The Chinese government crushed nearly 1,500 pounds of confiscated elephant tusks and ivory carvings Friday morning in Beijing, the state news agency Xinhua reported, a day after the renowned Chinese pianist Lang Lang urged travelers not to bring ivory back to China in an awareness campaign at the Beijing Capital International Airport.

This was a third batch of contraband ivory destroyed in China over the past 18 months, part of an ongoing effort to curb illegal ivory trade. The move was praised by international conservation groups, as China is widely believed to be the world’s largest consumer market for illegal ivory products, according to a report by the Convention on International Trade in Endangered Species of Wild Fauna and Flora.

The ivory destruction on Friday, which was co-organized by the country’s forestry and customs authorities, followed the crushing of 6.2 tons of illegal ivory in the southern city of Dongguan in January of last year, the first public destruction of its kind in China. Hong Kong began the incineration. The ivory destroyed Friday was seized in various law enforcement operations since 2014.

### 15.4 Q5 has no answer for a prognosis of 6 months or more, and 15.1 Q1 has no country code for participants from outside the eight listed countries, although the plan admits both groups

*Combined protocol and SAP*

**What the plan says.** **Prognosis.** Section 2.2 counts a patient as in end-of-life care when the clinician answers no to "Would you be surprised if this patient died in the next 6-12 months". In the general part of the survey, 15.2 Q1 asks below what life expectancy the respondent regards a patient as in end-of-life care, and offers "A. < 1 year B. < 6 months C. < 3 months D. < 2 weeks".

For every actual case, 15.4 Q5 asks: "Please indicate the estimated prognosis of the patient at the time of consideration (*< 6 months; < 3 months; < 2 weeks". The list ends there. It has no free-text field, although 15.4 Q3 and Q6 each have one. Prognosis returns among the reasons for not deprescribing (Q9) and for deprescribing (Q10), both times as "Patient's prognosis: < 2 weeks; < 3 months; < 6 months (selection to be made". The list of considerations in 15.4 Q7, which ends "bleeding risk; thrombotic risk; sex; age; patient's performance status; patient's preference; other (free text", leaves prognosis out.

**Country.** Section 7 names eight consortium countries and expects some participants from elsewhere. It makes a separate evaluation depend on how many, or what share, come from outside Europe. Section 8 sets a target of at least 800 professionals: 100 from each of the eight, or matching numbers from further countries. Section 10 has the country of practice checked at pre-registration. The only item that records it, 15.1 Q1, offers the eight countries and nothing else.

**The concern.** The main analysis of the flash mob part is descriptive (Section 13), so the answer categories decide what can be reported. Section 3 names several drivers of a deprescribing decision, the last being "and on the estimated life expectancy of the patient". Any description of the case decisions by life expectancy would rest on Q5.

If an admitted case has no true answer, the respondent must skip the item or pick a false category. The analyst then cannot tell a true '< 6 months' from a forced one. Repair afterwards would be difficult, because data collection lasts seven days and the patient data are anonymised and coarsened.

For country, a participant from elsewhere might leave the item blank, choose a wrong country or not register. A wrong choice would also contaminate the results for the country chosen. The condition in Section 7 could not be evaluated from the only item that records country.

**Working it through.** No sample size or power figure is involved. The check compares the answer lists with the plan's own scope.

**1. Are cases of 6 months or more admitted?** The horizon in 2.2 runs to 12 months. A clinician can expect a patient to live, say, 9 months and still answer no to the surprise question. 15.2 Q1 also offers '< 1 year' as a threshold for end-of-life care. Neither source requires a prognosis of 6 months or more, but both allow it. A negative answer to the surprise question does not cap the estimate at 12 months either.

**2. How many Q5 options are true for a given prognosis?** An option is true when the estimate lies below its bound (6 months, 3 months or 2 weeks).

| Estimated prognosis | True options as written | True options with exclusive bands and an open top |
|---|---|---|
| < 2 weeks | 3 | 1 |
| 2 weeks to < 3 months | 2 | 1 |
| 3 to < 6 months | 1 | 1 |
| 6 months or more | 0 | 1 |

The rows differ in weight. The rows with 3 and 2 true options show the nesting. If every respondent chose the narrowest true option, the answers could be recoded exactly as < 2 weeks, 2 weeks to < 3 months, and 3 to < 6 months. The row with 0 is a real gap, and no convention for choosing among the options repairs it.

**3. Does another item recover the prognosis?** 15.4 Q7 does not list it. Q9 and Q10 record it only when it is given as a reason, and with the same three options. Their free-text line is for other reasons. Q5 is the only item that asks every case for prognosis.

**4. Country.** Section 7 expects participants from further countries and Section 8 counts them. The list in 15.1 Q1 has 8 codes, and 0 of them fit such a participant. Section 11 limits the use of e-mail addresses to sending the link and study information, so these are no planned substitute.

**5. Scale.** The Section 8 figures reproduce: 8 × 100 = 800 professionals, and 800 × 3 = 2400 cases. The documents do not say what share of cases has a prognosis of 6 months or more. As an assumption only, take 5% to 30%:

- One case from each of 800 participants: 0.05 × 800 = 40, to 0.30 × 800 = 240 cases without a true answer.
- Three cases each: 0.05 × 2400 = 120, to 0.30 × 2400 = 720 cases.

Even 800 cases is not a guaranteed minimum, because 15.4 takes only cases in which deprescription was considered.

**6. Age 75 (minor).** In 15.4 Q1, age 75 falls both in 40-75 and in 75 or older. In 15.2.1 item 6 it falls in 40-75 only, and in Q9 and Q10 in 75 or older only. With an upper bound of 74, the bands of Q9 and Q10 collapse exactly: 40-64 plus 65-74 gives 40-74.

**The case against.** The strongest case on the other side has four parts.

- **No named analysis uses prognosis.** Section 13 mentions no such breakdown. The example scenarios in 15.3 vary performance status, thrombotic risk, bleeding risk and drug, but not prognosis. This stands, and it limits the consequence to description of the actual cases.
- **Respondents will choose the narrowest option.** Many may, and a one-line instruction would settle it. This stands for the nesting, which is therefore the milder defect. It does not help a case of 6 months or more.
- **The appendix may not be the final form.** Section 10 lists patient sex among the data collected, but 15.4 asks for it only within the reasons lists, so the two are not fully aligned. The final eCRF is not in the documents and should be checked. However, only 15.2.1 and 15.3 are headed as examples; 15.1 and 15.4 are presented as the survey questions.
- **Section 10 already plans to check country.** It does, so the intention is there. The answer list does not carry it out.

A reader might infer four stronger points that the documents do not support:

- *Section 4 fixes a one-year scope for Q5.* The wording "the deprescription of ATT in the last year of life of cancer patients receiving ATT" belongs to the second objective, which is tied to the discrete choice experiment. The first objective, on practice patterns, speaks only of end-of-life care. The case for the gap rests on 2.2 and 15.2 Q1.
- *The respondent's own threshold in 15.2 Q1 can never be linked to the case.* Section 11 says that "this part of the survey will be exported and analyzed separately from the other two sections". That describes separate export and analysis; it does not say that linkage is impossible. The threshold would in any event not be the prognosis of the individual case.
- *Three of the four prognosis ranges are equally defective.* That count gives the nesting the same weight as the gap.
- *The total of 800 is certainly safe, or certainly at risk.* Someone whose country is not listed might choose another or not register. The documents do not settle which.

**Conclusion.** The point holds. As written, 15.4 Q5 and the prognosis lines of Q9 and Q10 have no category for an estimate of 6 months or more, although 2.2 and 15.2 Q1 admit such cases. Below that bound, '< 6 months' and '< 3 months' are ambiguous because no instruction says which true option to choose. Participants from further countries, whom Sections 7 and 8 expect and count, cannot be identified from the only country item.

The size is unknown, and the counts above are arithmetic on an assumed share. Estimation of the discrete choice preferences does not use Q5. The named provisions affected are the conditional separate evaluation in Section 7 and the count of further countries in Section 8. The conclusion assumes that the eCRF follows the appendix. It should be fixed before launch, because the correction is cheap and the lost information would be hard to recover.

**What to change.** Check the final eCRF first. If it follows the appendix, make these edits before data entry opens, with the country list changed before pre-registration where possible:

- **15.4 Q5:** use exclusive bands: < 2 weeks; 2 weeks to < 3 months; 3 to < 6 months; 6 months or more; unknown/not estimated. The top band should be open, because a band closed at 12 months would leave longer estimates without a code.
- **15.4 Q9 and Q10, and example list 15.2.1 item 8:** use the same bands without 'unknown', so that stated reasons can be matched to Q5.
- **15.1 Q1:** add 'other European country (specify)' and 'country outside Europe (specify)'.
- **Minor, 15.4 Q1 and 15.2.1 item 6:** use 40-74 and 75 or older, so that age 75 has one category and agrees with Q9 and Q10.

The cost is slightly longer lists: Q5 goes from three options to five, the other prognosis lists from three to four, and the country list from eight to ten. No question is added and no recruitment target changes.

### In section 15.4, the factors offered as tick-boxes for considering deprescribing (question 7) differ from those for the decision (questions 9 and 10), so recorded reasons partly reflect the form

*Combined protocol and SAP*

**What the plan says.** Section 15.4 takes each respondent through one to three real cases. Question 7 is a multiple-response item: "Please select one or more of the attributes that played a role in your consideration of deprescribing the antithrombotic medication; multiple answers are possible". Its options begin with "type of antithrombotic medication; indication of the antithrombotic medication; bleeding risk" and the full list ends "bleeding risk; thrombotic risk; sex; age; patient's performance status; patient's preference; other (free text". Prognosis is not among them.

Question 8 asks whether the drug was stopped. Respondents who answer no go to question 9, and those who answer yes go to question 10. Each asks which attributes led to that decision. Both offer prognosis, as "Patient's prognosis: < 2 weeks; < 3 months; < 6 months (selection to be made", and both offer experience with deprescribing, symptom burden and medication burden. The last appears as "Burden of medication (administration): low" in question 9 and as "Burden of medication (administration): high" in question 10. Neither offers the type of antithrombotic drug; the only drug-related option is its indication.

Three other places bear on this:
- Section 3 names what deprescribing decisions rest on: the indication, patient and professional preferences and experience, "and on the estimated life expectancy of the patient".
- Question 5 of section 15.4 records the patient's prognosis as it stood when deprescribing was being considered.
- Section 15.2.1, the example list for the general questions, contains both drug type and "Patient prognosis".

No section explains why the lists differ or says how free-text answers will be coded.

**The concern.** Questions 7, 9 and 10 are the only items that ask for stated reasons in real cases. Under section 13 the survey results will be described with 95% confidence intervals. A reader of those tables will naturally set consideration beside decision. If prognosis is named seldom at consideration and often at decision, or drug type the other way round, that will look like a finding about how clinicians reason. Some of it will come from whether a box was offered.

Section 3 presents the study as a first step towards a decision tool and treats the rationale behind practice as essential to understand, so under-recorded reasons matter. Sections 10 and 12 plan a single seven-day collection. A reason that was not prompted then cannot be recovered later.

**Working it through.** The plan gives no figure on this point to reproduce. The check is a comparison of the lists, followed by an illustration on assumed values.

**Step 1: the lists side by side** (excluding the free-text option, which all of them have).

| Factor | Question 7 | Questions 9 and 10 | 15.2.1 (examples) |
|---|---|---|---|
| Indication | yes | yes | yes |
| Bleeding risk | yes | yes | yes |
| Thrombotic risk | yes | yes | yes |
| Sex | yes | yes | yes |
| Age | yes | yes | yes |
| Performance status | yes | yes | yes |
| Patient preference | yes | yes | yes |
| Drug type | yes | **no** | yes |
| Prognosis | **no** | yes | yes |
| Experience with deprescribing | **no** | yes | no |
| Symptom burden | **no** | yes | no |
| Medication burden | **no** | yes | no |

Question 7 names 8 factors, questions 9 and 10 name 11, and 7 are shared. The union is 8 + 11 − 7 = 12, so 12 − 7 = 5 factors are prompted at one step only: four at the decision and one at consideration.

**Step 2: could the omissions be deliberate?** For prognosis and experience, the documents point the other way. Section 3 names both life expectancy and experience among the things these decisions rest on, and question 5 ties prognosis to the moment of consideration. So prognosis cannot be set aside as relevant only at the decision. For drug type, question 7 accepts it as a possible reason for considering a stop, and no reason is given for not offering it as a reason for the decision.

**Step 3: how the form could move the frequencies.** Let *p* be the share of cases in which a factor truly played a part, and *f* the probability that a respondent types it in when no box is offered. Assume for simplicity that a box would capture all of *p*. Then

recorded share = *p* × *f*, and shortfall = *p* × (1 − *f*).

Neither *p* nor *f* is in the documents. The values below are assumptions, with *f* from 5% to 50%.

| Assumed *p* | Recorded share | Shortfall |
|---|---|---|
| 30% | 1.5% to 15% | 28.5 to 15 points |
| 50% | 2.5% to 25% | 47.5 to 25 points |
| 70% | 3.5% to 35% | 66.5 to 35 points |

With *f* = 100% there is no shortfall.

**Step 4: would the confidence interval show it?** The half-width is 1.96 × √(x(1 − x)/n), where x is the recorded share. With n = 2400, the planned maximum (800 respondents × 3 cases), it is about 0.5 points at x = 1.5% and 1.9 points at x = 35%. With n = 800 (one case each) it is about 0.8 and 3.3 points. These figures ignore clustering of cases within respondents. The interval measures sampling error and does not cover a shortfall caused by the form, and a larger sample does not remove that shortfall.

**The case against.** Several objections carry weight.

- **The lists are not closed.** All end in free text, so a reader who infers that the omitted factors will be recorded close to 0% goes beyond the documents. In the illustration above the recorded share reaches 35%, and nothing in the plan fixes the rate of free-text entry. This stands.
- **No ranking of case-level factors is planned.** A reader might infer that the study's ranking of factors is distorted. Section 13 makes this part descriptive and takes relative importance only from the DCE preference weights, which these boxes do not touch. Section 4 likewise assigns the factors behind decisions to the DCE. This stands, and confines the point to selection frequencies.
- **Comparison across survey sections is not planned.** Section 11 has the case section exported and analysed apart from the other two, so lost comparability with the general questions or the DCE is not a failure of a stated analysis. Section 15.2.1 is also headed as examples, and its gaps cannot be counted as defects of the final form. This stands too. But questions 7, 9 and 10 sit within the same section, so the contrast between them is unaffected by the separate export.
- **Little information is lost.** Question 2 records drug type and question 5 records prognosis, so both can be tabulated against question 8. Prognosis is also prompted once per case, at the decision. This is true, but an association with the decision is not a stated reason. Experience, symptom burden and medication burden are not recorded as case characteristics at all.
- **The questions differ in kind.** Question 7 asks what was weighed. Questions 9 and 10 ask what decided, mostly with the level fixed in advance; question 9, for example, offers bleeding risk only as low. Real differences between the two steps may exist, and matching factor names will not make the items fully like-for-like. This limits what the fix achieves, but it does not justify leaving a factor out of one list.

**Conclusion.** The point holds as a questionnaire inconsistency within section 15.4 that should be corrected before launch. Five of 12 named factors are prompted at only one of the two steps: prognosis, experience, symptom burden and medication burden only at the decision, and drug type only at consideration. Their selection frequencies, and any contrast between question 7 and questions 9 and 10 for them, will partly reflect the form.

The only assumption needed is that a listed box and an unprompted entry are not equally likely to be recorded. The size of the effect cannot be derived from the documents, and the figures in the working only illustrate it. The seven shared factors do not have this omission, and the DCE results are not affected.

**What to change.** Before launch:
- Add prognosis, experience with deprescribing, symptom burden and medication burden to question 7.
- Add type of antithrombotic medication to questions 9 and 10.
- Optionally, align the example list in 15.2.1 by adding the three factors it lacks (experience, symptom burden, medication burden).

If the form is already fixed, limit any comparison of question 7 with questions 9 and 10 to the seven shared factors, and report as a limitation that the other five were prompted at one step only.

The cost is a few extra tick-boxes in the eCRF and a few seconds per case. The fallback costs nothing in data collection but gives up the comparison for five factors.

Yu Guangzhou, Minister of the General Administration of Customs, said the destruction would serve as “a starting point” for the agency to “step up the crackdown on illegal trade in ivory and other wildlife.”

On Thursday, Lang Lang participated in a campaign co-hosted by the Beijing airport customs and conservation groups, the African Wildlife Foundation, Save the Elephants and WildAid, to urge travelers not to bring ivory back to China.

WildAid’s executive director, Peter Knights, applauded the ivory destruction in an emailed statement Friday.

“This is China’s third public ivory crush in 18 months, indicating an increasing effort and resolve from the government,” he said.

A recent survey of Hong Kong residents commissioned by WildAid, the African Wildlife Foundation and Save the Elephants indicated 75 percent of the respondents supported a ban on ivory sales in the territory, and 91 percent said they did not own any ivory products. Hong Kong remains a major market and transit point for ivory because of the demand among tourists from mainland China.

Illegal trade of wildlife products is punishable by up to life in prison in China. The country imposed a one-year ban on the import of ivory carvings in a bid to protect African elephants. But the country’s legal domestic ivory trade has been left intact, which keeps driving up ivory prices and prompts more poaching in Africa, conservation groups say.